Sky Sports delve into the archives to look at some of the previous Queens of clay
Last Updated: 04/08/14 1:47pm
Chris Evert is without doubt the greatest women's claycourt player in the tournament's history after winning an unprecedented seven French Open titles.
With six different winners of the French Open in the past six years, the clay-court event is regarded as the most wide-open of the four Grand Slams, such is the nature of the surface.
Ana Ivanovic, Svetlana Kuznetsova, Francesca Schiavone, Li Na, Maria Sharapova and Serena Williams have all had their names engraved on the famous Suzanne Lenglen trophy since 2008.
Pre-tournament favourite Williams will be looking to secure back-to-back titles in Paris and land her third overall, but there are a whole host of players determined to upset the odds.
As the hopefuls prepare to battle it out at Roland Garros this year, we take a look back at some of the clay-court queens of yesteryear.
Raised on the clay courts of her native Fort Lauderdale in Florida, Evert's consistent and precise style from the back of the court made her perhaps the greatest ever to grace the red dirt. Her trademark double-handed backhand was unfailing and there was no fiercer competitor, just ask Martina Navratilova. The pair enjoyed one of the greatest rivalries in tennis history between 1973 and 1988. Of her 18 career Grand Slams, the American won a record seven French Open titles, beginning with back-to-back titles in 1974 and 1975, with Navratilova her victim on three of those occasions. Evert also won an astounding 125 consecutive matches on the surface from August 1973 to May 1979 before hitting another amazing winning streak - only 72 this time - before losing in a semi-final at the 1981 French Open.
Delving into the history books, it is impossible to ignore the legend of Suzanne Lenglen - born May 24, 1899. Bursting on to the scene by making the French Championship final, as it was known then, aged just 14, the development of the Parisien's promising career was delayed by of the First World War. Her all-court game typified by rhythmic groundstrokes showed no sign of having suffered after peace was finally declared, though, and she went on to change the nature of women's tennis with her domination of the sport between 1919 and 1926. Known as much for her celebrity as the quality of her classical style of play, Lenglen won the French Open title six times as well as earning the honour of having the women's singles trophy named after her. She is one of just eight French women to win in Paris, the last of which was Mary Pierce in 2000.
The appropriately-named Court boasts a stunning 62 Grand Slam titles to her name, including 24 singles, 19 women's doubles and 19 mixed doubles. Eleven of those singles crowns might have come in her native Australia, where they have now named an arena at Melbourne Park after her, but her supreme skills were not confined to the Southern Hemisphere. Lesley Turner Bowrey, Maria Bueno, Ann Haydon-Jones, Helga Niessen Masthoff and even the great Chris Evert all fell to her in finals at the French Open and she held a 47-5 win-loss record at the tournament. She was the first Australian woman to win the competition in 1962 and in 1970 became the first woman during the Open era to win all four Grand Slam titles in the same year.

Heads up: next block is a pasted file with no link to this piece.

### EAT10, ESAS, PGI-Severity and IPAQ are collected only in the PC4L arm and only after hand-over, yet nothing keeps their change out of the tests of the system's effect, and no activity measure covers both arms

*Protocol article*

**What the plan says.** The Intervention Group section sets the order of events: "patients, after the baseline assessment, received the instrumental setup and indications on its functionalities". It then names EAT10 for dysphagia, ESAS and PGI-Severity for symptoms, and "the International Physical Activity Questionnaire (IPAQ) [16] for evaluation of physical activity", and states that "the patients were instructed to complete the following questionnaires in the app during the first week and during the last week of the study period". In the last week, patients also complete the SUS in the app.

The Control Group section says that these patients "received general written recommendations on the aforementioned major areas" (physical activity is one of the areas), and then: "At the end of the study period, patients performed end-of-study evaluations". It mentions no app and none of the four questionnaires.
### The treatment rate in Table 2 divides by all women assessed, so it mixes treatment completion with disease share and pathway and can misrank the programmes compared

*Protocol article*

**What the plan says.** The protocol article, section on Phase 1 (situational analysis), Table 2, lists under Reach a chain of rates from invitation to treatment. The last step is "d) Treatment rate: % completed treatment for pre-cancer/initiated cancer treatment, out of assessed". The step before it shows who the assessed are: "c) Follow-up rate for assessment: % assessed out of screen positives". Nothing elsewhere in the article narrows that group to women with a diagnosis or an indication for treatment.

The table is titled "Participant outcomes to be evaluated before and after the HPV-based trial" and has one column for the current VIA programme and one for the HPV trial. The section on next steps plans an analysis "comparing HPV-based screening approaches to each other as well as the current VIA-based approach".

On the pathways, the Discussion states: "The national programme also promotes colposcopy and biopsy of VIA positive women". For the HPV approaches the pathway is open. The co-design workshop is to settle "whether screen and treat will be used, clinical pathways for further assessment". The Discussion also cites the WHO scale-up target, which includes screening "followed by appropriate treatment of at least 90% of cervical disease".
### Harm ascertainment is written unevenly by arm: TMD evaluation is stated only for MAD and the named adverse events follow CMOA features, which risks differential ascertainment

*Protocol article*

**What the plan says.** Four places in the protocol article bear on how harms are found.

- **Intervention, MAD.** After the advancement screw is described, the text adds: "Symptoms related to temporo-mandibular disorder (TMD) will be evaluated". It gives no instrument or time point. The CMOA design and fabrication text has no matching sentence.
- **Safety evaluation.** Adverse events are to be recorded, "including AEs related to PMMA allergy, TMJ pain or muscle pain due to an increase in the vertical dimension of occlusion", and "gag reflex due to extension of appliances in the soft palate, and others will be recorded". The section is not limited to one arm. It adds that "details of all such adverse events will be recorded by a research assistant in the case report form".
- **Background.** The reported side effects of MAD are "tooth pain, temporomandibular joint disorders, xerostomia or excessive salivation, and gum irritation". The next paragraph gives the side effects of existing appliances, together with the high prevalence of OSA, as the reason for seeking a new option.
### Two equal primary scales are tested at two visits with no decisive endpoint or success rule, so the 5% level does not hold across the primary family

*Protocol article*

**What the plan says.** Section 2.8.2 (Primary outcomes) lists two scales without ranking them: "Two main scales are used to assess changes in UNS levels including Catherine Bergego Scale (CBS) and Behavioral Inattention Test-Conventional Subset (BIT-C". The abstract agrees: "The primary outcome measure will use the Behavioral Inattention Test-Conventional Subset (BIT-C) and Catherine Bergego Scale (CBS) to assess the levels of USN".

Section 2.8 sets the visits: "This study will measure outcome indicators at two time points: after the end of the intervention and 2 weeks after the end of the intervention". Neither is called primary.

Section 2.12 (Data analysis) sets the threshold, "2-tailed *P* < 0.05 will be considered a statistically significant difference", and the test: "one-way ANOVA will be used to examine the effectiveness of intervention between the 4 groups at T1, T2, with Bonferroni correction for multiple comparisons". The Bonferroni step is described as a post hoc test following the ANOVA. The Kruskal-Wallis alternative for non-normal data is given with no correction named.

Second only to Court in the all-time grand slam winners' list is Graf, with 22 crowns to her name. Equally adept on all four surfaces, the German's stunning all-round play blended power and touch as well as boasting one of the fastest serves in the female game. She remains the only player to have won all four Grand Slam singles titles at least four times each and enjoyed a career bookended by victories at the French Open. A three-set triumph over Martina Navratilova set the youngster on her way in 1987 before she rounded off a scintillating career with success against Martina Hingis 12 years later.
Precocious youngster Seles twice got the better of Graf in French Open finals in winning three consecutive titles from 1990 to 1992. She became the youngest-ever champion at the 1990 French Open, aged just 16, before her career was sadly interrupted when a German spectator knifed her in the back at a 1993 tournament. She enjoyed some success after bravely making a comeback but was never the same player, bowing out at Roland Garros in 2003. Although it is impossible to know the course of her career had the attack not occurred, her trajectory in the early 90s suggested she could have gone on to rewrite the history books. During the height of her career she won eight of the 11 grand slam singles tournaments she contested and will therefore go down as one of the greats.
Henin won her first title in Paris in 2003 and went on to replicate Seles' achievements of three consecutive French Open singles titles between 2005 and 2007. Her speed, array of strokes and seemingly never-ending arsenal of winners saw her conquer all before her. Described as "pound-for-pound the best tennis player of her generation", by Billie Jean King, the diminutive Belgian was a master of the clay. She enjoyed a 19-month spell in retirement - quitting when world No 1 in May 2008 - before returning to the game in 2010. However, things didn't go quite according to plan as Sam Stosur became only the second player to defeat Henin on the Roland Garros clay since 2002 - she had lost to Italy’s Tathiana Garbin in the second round of the 2004 championships. A lingering elbow injury sustained weeks later at Wimbledon would prove too difficult to overcome and she quit for good in January 2011.